mushrooms

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Information about mushrooms
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Published on June 21, 2008

Author: drmdarif

Source: authorstream.com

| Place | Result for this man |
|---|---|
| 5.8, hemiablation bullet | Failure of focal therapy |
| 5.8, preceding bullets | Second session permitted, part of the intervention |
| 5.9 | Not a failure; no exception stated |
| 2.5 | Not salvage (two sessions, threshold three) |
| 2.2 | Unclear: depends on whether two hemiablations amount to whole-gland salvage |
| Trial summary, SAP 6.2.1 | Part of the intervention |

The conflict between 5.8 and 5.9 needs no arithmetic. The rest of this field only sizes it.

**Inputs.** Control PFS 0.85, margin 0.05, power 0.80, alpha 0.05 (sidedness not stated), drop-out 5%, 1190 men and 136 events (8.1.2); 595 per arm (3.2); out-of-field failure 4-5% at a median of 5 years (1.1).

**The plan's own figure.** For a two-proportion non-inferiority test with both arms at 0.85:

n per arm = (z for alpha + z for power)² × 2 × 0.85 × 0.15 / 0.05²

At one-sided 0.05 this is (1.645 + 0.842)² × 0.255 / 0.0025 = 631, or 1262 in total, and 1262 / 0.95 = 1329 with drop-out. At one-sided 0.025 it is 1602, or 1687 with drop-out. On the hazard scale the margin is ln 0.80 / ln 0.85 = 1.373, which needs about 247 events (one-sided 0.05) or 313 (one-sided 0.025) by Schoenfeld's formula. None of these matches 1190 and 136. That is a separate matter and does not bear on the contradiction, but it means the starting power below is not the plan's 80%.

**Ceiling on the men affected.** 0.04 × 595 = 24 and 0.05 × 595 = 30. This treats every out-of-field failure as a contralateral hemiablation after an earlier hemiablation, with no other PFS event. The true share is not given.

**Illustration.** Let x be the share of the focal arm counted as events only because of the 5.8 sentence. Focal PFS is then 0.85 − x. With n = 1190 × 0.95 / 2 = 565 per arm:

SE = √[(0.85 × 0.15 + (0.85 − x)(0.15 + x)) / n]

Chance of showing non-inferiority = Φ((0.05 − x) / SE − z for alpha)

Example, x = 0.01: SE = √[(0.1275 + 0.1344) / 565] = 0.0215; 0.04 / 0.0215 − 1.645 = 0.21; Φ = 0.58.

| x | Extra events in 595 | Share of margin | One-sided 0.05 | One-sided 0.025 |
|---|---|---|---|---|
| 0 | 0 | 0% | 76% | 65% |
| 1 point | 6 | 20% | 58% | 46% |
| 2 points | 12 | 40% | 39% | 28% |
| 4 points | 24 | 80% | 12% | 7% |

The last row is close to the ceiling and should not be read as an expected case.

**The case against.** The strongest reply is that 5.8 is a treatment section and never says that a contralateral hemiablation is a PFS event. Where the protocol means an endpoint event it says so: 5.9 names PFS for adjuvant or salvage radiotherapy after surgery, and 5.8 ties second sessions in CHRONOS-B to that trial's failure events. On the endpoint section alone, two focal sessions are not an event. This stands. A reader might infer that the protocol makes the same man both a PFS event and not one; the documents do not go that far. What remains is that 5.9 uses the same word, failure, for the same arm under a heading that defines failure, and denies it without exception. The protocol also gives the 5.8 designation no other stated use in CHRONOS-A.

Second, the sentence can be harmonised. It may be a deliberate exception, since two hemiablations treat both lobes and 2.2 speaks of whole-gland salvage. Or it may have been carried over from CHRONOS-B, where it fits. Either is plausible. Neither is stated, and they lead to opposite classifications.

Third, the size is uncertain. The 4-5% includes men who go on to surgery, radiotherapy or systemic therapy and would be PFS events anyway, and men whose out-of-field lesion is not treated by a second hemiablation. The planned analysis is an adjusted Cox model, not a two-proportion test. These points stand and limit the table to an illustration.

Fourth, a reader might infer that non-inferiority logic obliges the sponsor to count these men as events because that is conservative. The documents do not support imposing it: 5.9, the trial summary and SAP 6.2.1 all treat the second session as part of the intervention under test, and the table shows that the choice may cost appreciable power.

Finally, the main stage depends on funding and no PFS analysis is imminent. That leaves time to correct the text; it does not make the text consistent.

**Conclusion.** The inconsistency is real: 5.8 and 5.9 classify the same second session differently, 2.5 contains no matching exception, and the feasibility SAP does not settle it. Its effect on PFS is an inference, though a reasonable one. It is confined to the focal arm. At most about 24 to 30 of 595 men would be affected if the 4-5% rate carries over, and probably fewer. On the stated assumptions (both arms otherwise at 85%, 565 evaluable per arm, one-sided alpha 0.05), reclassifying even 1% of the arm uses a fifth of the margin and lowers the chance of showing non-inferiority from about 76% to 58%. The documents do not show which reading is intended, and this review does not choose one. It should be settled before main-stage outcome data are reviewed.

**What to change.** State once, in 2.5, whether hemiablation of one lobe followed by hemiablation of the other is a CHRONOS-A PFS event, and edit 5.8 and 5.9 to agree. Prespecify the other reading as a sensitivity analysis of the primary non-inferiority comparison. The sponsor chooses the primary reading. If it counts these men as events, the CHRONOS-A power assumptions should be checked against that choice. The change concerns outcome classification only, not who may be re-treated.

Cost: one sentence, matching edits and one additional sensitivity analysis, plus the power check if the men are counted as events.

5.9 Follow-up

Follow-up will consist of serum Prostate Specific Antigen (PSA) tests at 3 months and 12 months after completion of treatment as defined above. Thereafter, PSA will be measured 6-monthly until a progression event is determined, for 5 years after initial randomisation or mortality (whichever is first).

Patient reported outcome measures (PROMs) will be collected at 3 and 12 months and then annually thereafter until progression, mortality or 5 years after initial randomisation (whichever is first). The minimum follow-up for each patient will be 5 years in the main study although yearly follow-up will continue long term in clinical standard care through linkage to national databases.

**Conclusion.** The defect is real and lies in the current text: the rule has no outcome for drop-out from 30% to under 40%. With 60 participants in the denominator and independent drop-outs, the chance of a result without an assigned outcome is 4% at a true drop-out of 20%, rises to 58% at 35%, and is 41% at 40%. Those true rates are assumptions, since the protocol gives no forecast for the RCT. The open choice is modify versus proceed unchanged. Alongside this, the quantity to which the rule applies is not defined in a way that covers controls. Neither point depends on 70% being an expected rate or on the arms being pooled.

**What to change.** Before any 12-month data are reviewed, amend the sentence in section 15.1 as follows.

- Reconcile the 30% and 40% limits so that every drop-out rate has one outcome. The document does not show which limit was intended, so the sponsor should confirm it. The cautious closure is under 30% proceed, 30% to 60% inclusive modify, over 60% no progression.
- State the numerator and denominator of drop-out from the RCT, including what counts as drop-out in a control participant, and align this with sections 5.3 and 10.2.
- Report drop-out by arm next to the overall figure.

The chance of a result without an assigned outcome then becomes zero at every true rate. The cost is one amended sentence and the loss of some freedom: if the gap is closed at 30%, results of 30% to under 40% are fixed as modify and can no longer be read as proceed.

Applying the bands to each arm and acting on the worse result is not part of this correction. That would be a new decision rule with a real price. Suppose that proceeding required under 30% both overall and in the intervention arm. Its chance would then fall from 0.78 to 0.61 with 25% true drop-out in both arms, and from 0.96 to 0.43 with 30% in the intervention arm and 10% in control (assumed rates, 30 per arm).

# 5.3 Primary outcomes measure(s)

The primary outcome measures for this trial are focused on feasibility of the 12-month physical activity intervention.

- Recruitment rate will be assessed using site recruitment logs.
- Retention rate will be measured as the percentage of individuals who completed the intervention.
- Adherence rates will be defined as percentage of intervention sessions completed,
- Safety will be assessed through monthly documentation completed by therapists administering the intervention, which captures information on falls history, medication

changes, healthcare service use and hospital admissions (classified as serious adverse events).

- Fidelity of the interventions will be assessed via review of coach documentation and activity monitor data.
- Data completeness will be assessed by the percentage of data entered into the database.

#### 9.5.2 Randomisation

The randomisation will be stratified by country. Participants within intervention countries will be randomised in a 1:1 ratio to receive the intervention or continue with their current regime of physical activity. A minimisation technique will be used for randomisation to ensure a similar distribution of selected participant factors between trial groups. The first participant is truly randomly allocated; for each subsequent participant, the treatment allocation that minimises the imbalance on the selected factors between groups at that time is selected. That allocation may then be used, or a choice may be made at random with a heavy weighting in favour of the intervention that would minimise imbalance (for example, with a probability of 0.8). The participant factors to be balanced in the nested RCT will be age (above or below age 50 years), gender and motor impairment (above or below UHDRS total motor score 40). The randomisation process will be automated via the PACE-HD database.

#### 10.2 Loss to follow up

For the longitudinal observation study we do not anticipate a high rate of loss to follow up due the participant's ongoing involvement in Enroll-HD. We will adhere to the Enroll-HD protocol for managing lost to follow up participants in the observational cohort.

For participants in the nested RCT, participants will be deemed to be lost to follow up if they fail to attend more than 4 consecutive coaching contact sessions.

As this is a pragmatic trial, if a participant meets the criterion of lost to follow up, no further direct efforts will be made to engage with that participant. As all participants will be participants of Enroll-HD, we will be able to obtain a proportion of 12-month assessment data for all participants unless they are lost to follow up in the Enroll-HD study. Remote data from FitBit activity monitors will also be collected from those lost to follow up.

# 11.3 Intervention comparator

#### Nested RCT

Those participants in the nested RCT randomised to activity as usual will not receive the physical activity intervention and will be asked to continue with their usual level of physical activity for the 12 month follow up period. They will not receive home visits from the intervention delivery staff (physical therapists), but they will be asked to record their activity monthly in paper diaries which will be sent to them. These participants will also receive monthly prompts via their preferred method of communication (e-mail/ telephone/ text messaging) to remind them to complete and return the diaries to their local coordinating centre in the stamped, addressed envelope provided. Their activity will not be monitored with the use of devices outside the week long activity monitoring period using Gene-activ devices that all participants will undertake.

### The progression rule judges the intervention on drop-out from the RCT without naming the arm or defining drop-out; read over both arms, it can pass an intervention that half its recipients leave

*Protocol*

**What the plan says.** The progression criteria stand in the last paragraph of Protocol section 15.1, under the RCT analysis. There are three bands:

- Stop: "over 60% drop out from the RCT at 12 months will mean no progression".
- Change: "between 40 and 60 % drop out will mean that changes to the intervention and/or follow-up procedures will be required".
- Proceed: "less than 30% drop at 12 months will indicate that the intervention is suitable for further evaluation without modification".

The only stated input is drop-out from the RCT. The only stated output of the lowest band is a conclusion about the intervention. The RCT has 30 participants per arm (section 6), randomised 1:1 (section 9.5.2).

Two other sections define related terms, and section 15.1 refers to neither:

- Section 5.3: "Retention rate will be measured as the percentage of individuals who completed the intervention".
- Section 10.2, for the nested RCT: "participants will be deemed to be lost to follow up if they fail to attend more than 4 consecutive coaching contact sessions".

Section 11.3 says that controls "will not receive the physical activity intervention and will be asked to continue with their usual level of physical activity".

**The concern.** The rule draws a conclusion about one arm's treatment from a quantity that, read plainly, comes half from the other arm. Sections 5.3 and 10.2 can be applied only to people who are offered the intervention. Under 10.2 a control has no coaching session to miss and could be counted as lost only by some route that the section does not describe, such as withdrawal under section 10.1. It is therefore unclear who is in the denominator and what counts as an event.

Mushroom Poisoning : Mushroom Poisoning Myth, History and Medicine John D. Halamka MD Goals : Goals How to consult a mycologist Recognizing the symptoms of mushroom poisoning Current treatment strategies Recognizing selected mushroom species Roman History : Roman History Claudius (AD 54) marries his niece Agrippina who serves him Amanita Phaloides, Nero ascends to the throne Pope Clement VII excommunicates Henry VIII. Pope is fed Amanita Phaloides and dies Indo-European History : Indo-European History First written record of mushroom use. Of 1028 Hindu Vedas (1500-1200 BC), 120 mention Amanita Muscaria to visualize the gods and improve spiritual vitality Mesoamerican History : Mesoamerican History Over 400 religious mushroom stones have been found in Mayan excavations. Use of Psilocybe species by Chignahuapan Indians first described in Life Magazine in 1957 and inspired the fascination with psychedelics in the 1960’s Japanese History : Japanese History Japanese were first to agriculturally propagate fungi. Lentinus edodes (Shitake) was domesticated in 100 BC Haiku - “I forgot falling off a horse with the happiness of finding Mushrooms” Anon 2000 BC Chinese History : Chinese History The Chinese have used Ganoderma species (polypore mushroom) for food and medicine for 5000 years Russian History : Russian History The Siberians of the 14-15th Century collected Amanita Muscaria as the intoxicant of choice until Vodka was invented in the 16th Century. Siberian peasants also invented mushroom “recycling” Russian History : Russian History Tsar Alexis and his wife (parents of Peter the Great) ate Amanita Phalloides and died on January 25, 1694. Peter ascended to the throne and changed the course of history. European History : European History German Emperor Charles VI was fatally poisoned by Amanita Phalloides Mushroom propagation was invented in the Western world by Louis XIV’s agronomists in the 17th Century English History : English History Sir Arthur Conan Doyle wrote “the fields were spotted with monstrous fungi of a size and color never matched before-sarlet and mauve and black- it was as though the sick earth has burst into foul pustules.” English History : English History Emily Dickinson wrote “Had nature any outcast face, could she a son condemn, had nature an Iscariot, the mushroom - it is him.” The New American Attitude : The New American Attitude The Boonville Times reports “Deputy Mason responded to reports of a woman screaming near the Branscomb Road turnoff. The distressed woman turned out to be a mushroom hunter, screaming with delight at each new find.” Mushroom cuisine : Mushroom cuisine Soak one dozen morels in 3/4 cup cream and a tablespoon of dry sherry. Saute a shallot, a clove of garlic and 1/2 cup chopped pecans. Mix in 4oz goat cheese, fresh nutmeg and stuff the morels. Serve over paste Typical Mushroom Hunter : Typical Mushroom Hunter Eastern European expert taught by oral tradition who gathers mushrooms to eat Harvard scientist interested in the ethnobotany of fungi Tie-dye shirt wearer asking “Do those mushrooms grow around here...” There is no such thing as a Toad Stool : There is no such thing as a Toad Stool General Morphology : General Morphology Mushrooms are described by Size, color, color changes, texture, order, taste, gap, gills, stem/stipe, veil, annulus, volva, mycelium, and spore prints Cap : Cap Cap descriptions include viscid (sticky), glutinous (slimy), dry, smooth, scaly, fibrillose or warty Cap margins may be inrolled, incurved, straight, uplifted or striate Gills : Gills Gills are described by the attachment pattern to the stalk and by spacing, thickness, depth and forking pattern Stem/Stipe : Stem/Stipe Stipe features include size, color, color changes, shape, position, structure, and surface characteristics Veils and Volva : Veils and Volva A veil is residual tissue from mushroom development that is left on the stalk and varies from a few remnants to a complete annulus A volva is a sack that is found at the base of the stalk Spore Prints : Spore Prints Spore prints are a very powerful way to identify species of mushrooms. They are created by leaving a mushroom on top of a piece of paper for 2-6 hours Consulting a Mycologist : Consulting a Mycologist How many people ate the mushroom? What are their ages and genders? What was the time from ingestion to symptoms? Did all the individuals get sick? Was alcohol consumed? Were the mushrooms cooked or raw? Were the mushrooms in good condition? Habitat Questions : Habitat Questions Where were the mushrooms growing? Were they in a yard, lawn or wild area? Had pesticides or herbicides been applied? If trees were nearby, what were they? Was the mushroom growing on wood, ground or other material? If wood, was the wood living or dead? Cap Questions : Cap Questions How big is the cap? What is the cap color? Is it smooth, scaly, hairy or sticky? What is the shape of the cap? How thick is the cap? Does the cap change color when it is cut? What is the total height of the mushroom? Stem Questions : Stem Questions What is the thickness of the step? Is it curved or straight? Is there a ring or veil? Is there any material at the base of the stem? Is the surface smooth, scaly or hairy? Is it hollow? Does the color change when exposed to air? Gill Questions : Gill Questions Are there gills on the underside of the cap? What is the color of the gills? Are they attached to the stem? Is there a fine powder on the gills and if so, what color? If no gills are present, what is the color and texture of the underside of the cap? Group 1 - Amatoxins : Group 1 - Amatoxins Most difficult to treat. 90% of all deaths due to mushroom poisoning Species include Amanita Phalloides, Amanita Ocreata, Gallerina Autumnalis Toxin is stable to cooking, pickling, salting and is not hydrolyzed by digestion Toxins include amanitins and phallotoxin which inhibit RNA polymerase II Toxins are resorbed by the distal tubule Amatoxin Clinical Effects : Amatoxin Clinical Effects Delay of 6 to 12 hours before initial symptoms is common Sudden onset of sharp, colicky abdominal pain, nausea, vomiting, thirst, bloody stools Latent period of web being lasting 3 to 5 days Recurrence of abdominal pain with jaundice, renal shutdown, seizures, coma and death Amatoxins - Treatment : Amatoxins - Treatment Toxin elimination via repeat dose charcoal Supportive care with fluids, electrolytes Penicillin G may displace amanitin from plasma binding sites 300k-1000k u/kg/d Silymarin (from milk thistle) may compete for membrane transport Liver Transplant Amanita Phalloides : Amanita Phalloides Amanita Ocreata : Amanita Ocreata Group 1A - Orellanine : Group 1A - Orellanine Cortinarius species - over 1000 in the US Causes severe renal tubular damage resulting in reduced GFR, decreased absorption of water/NA/K, proteinuria, glucosuria Inhibits RNA and DNA synthesis in kidney cells Orellanine Clinical Effects : Orellanine Clinical Effects Initial mild gastroenteritis Long latent period of 36 hours to 17 days Symptoms include severe thirst, abdominal or flank pain, chills and fever Progresses to acute renal failure. Chronic failure occurs in 50% of cases Recovery takes weeks to months Orellanine Treatment : Orellanine Treatment Standard decontamination Hemodialysis Renal transplant Steroids, hemoperfusion, and forced diuresis do not improve outcome Group II - Muscimol/Ibotenic Acid : Group II - Muscimol/Ibotenic Acid Amanita Muscaria, Amanita Pantherina, Amanita Gemmata Toxin is Ibotenic acid which is metabolized to Muscimol Muscimol is a false neurotransmitter which acts on GABA receptors and affects brain levels of serotinin, dopamine and noradrenalin. Usually results in anticholinergic symptoms May present with cholinergic symptoms Muscimol/Ibotenic AcidClinical Effects : Muscimol/Ibotenic AcidClinical Effects Onset within 30 to 90 minutes, most marked at 2 to 3 hours Drowsiness, confusion resembling alcohol intoxication, dizziness, ataxia, euphoria, muscle cramps and spasms, delirium, visual disturbances, hallucinations Vomiting is rare Deep sleep or coma terminates the episode which usually lasts from 4 to 8 hours Musicmol/Ibotenic AcidTreatment : Musicmol/Ibotenic AcidTreatment Standard decontamination measures Support airway and hemodynamics with standard measures With life threatening anticholinergic signs, consider physostigmine .5 to 2 mg slow IVP over 5 minutes With life threatening cholinergic signs consider atropine Amanita Muscaria : Amanita Muscaria Amanita Pantherina : Amanita Pantherina Group III -Monomethylhydrazine : Group III -Monomethylhydrazine Gyromitra and Helvella Toxin is Gyrometrin which is hydrolyzed to MMH at 87.5 C and only affects the person cooking the mushroom Toxin chelates pyridoxal phosphate and inhibits reactions where B6 is a cofactor MonomethylhydrazineClinical Effecs : MonomethylhydrazineClinical Effecs Relatively long latent period of 6 to 12 hours followed by vomiting, watery diarrhea, abdominal pain, weakness and headache. Severe cases notable for jaundice, tachycardia, hyperreflexia, vertigo, loss of muscle coordination, seizures and coma Recovery in 2 to 6 days MonomethylhydrazineTreatment : MonomethylhydrazineTreatment Standard decontamination measures For seizures, give B6 at 25mg/kg over 15 to 30 minutes IVP. For methemoglobin levels which are greater than 30% or patients who present with symptomatic hypoxia, give methylene blue 1% solution .1-.2 ml/kg IV over 5 minutes IVP Group IV - Muscarine : Group IV - Muscarine Clitocybe, Omphalotus Toxin is muscarine which stimulates postganglion parasympathic fibers Muscarine is very slowly hydrolyzed by acetylcholinesterase MuscarineClinical Effects : MuscarineClinical Effects Onset within 30 to 120 minutes Excessive perspiration, salivation, lacrimation (PSL symptoms), bradycardia, miosis, blurred vision, increased peristalsis, abdominal pain, and watery stools Severe cases notable for hypotension, bronchorrhea and wheezing Recovery in 6 to 24 hours Muscarine Treatment : Muscarine Treatment Standard decontamination methods In severely symptomatic presentations consider atropine 1mg to 2mg for adults and children 0 to 2 years .2 mg 3 to 4 years .3 mg 5 to 10 years .4mg Group V - Coprine : Group V - Coprine Coprinus atramentarius Toxin is coprine, the metabolite of which inhibits aldehyde dehydrogenase Ingestion is asymptomatic unless ethanol is consumed in the following 2 hours to 5 days Coprine Clinical Effects : Coprine Clinical Effects Onset of symptoms within 20 minutes to 2 hours after ingestion of alcohol Symptoms include flushing of the face and neck, swelling an parathesias in the hands and feet, metallic taste, and tachycardia Late symptoms include nausea, vomiting and sweating Severe cases include vertigo, weakness, confusion, hypotension and arrhythmias CoprineTreatment : CoprineTreatment Decontamination measures if mushroom recently ingested Symptomatic treatment B-blockers or sedatives for anxiety and tachycardia Fluids for hypotension Group VI - Psilocybin : Group VI - Psilocybin Psilocybe, Panaeolus, Gymnopolis Toxins are Psilocybin and its metabolite psilocin Effects are serotonin and norepinephrine mediated Blue staining reaction aids identification Psilocybin Clinical Effects : Psilocybin Clinical Effects Onset of symptoms within 30 to 60 minutes, occassionally as late as 3 hours after ingestion of 5 to 15 mg of psyilocybin (10 to 30g fresh weight of mushrooms) Symptoms include hallucination, impaired judgement, hyperkinesis, laughter, vertigo, ataxia, muscle weakness and drowsiness Psilocybin Treatment : Psilocybin Treatment Decontamination not recommended as this may increase agitation Rest and reassurance in a dark, quiet room Consider benzodiazepines for severe anxiety Group VII - GI Irritants : Group VII - GI Irritants Chlorophyllum Molybdites, Agaricus Xanthodermis, Russula Emetica No specific toxins identified Most mushrooms cause more symptoms when eaten raw GI IrritantsClinical Effects : GI IrritantsClinical Effects Onset of symptoms within 30 minutes to 2 hours after ingestion Symptoms include nausea, vomiting, diarrhea and abdominal pain In severe cases electrolyte disturbances may occur GI IrritantsTreatment : GI IrritantsTreatment Standard decontamination measures Be wary of antiemetics and antidiarrheals as these may have unpredictable interactions with mushroom toxins Epidemoiology : Epidemoiology American Association of Poison Control Centers = 9208 cases/year Group I - Cyclopeptide 61 cases/year Group III - MMH 57 cases/year Group VI - Hallucinogens 330 cases/year Group VII - GI Irritants 202 cases Minimal effect 10,% moderate 5%, major 1%, death in 3 cases 2006 Cases : 2006 Cases 100 consults thus far since May 1 80% Pediatric GI Irritants predominate - Russula, Cholophyllum Molybidites Recreational use of Psylocibe 5 year old : 5 year old Ingestion of red mushroom Nausea and vomiting within 2 hours Given charcoal in local Emergency Department Now appears well Russula Emetica : Russula Emetica 30 year old male : 30 year old male Chardonnay and Shaggy Manes Nausea/Vomiting 2 hours after dinner Tachycardia Hydrated and back to baseline after 6 hours Coprinus Atramentarius : Coprinus Atramentarius 16 year old male : 16 year old male Magic mushrooms Unsure of dose Ate one pound Required sedation and intubation Psilocybe Cubensis : Psilocybe Cubensis Questions : Questions